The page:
Papercuts- Fading Parade [Album Review]

April 18, 2011

  Following the third album release back in 2009 from San Francisco’s best kept modest musician/outfit Papercuts, and after such a powerful and critically acclaimed successful release found in full length “You can’t have what you want”, a 2 year follow up has seen the band sign to a phenomenal major label, the notorious Sub Pop Records. Sub Pop itself having recently taken on board more gentle records from the likes of Iron & Wine and The Shins. Papercuts have now returned with the most solid effort to be released to date. Proving the support behind them, and the few years spent maturing musically has been time and effort well allocated. An impressive shift in composition consistency has been delegated and in doing so their 4th release titled “Fading Parade” is the reinforced backbone to the bands abilities.

 Papercuts is primarily a one man band, although this record does feature a musical enhancement of joining forces. Papercuts is an American indie/dream pop band centred around the creativity of Jason Robert Quever.

If you’ve never heard of Jason that’s the way he seems to like. His music needs to be shared but personally he’s a very modest and shy musician, avoids the limelight and hesitates to be centre of attention. And this in some ways is tied into the vocals and melodies Jason fabricates. 

“Fading Parade” is an 11track album which be spoke’s a more united record. Where as past efforts have, if not intentionally, focused on Quevers one man solitude, this record highlights more contribution with other musicians to create fuller sounds. It’s warm and displays what combined efforts from other working musicians can produce.

Opener “Do you really want to know” begins with a single tremolo picked guitar independently leading the composition before a sudden blast of summery dream folk shimmers the track when a wholesome chord is justified with a united sound, this aided with a full band entry. Providing a floaty lo-fi track with a tender beat. As with this track and tracks throughout the album, each contain something within itself. Quever provides a very moving deliverance with his wispy and sultry vocals that accompanies all his efforts and this is boosted with several musical intensifications . Such build up is present in the opener, as the track and vocals digress the patient tempo erupts to bring the 3minutes to a rapidly hasty drifty finale.

 Fading Parade proceeds to track “Do What You Will” which immediately instigates a true vintage feel, with 60’s psychedelic harmony, a cross between lulling vocals and soft whispers alongside a sophisticated atmospheric dream gaze backdrop. That tremolo picked guitar as heard in opener spills into its encore, with shanty bass lines, that constant patient tempo and repetitive chants. The summery sound of the chords post strike tingle the texture. The only downfall to this track is Quevers gauzy vocals seem at the strongest point within the track be overpowered with the intonation. His falsetto competing with the accompaniment.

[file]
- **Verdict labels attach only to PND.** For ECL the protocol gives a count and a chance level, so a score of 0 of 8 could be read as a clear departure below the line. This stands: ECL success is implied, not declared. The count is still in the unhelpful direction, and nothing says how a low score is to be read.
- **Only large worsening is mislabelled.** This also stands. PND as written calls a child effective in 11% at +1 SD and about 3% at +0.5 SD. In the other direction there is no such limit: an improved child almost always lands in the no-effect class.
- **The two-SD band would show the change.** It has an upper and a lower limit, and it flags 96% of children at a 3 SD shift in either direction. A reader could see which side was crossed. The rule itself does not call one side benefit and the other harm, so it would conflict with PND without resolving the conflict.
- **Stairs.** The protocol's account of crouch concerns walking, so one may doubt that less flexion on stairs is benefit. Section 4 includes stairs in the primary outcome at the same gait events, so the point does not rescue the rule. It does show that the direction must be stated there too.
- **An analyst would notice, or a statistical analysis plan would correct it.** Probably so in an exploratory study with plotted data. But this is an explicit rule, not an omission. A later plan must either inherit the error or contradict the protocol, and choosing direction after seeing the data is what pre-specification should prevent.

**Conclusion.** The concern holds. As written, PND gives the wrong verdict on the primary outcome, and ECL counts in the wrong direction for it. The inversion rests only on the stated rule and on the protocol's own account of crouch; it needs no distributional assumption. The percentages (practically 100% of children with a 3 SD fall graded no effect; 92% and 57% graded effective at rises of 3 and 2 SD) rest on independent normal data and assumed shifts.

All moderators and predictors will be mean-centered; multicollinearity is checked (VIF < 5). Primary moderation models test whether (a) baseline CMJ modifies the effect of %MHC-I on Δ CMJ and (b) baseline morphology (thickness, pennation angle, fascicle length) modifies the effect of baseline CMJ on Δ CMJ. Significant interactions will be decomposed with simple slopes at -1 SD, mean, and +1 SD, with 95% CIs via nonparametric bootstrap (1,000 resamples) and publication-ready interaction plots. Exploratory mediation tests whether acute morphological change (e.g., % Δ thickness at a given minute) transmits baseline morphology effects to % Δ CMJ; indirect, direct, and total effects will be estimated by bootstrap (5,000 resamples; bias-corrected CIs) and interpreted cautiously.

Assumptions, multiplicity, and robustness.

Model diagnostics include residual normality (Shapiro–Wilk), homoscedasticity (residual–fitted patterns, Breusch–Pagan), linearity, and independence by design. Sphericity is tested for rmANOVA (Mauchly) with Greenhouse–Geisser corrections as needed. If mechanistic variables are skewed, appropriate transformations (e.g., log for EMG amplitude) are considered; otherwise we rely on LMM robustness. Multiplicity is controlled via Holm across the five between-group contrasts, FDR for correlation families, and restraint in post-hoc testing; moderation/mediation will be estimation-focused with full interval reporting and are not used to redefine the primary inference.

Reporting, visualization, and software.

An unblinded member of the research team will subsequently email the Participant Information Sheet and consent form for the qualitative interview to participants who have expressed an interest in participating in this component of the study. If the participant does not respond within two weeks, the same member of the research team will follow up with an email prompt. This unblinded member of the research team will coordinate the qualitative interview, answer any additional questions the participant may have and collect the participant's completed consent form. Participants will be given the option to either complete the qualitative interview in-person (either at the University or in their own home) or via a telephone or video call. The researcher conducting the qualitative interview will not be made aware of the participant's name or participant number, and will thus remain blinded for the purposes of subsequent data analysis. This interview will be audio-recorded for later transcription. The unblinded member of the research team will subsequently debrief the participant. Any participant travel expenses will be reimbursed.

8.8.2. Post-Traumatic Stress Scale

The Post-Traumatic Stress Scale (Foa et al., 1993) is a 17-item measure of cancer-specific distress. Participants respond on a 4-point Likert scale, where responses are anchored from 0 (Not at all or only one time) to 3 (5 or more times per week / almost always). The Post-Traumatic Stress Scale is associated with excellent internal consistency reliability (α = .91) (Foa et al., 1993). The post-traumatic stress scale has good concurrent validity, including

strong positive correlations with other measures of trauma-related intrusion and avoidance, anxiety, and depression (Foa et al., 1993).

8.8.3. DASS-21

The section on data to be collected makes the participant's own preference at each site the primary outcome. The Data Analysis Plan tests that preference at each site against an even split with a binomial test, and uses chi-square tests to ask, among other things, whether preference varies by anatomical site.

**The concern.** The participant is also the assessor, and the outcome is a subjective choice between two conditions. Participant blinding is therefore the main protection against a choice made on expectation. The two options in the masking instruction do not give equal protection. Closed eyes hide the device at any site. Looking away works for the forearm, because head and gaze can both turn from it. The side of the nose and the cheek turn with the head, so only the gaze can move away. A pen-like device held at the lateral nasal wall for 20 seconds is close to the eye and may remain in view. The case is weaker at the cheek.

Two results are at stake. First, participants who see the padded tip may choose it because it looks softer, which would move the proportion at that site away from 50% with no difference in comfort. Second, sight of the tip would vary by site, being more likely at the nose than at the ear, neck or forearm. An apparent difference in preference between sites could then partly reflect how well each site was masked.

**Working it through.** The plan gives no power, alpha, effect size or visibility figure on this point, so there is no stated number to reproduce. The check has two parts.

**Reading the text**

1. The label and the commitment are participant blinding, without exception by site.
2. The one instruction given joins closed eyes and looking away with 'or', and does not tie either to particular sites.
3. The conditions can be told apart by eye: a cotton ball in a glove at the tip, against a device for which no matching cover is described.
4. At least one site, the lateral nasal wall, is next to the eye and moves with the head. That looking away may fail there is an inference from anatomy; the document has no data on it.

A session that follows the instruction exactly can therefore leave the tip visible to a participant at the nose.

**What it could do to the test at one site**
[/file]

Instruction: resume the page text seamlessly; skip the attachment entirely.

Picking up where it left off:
However tracks such as “White are the waves” push the vanilla record into a more compelling listening element with its repetitive chorus, clangouring undertones and its gauzy arrangements, a powerful riff present throughout caters a deeper experience in the nostalgic created passage.
“Marie says you’ve changed” also captures the melancholic beauty with its evocative and simultaneously ambitious song writing highlighting jangley folk-like efforts.

 Previous releases leading up to “Fading Parade” now seem like just a learning curve for Quever to find the right mix in the effects present throughout the record. His 09 effort compared to this is dripping with reverb flooding each track, his process with his reverb drenched tracks are now as subtle as his voice, still present within the tracks but less aggressive, providing a flawlessly easy listen. Without knocking past records as some of his strongest singles are from prior conquests but they are the only stand out tracks. Where as Fading Parade has a consistent track upon track flow, the journey within the album has a more profound flow than previous releases making this one the best on Papercuts behalf. Its not just 3 stand out tracks, its an entire album voyage.

 The tracks don’t however necessary leave a big imprint in your mind on first listen and this isn’t to say its not a lasting record, it takes a few listens for the appreciation of his efforts to be fully absorbed. Quevers deliverance of this record comes at a time when the genre is plagued with other similar releases. But his hazy nostalgia creations set him aside, with moog’s, autoharp, piano, thimble beats, echoplex and mellotron all present, Quever undoubtedly puts a lot into each track. This attention to such detail and feeling is what has made this a compelling record and perfect to soundtrack summer days.

Papercuts – Do You Really Wanna Know from Sub Pop Records on Vimeo.

Directed by: YoursTruly​

Get closer to Papercuts HERE.

Review also found here-

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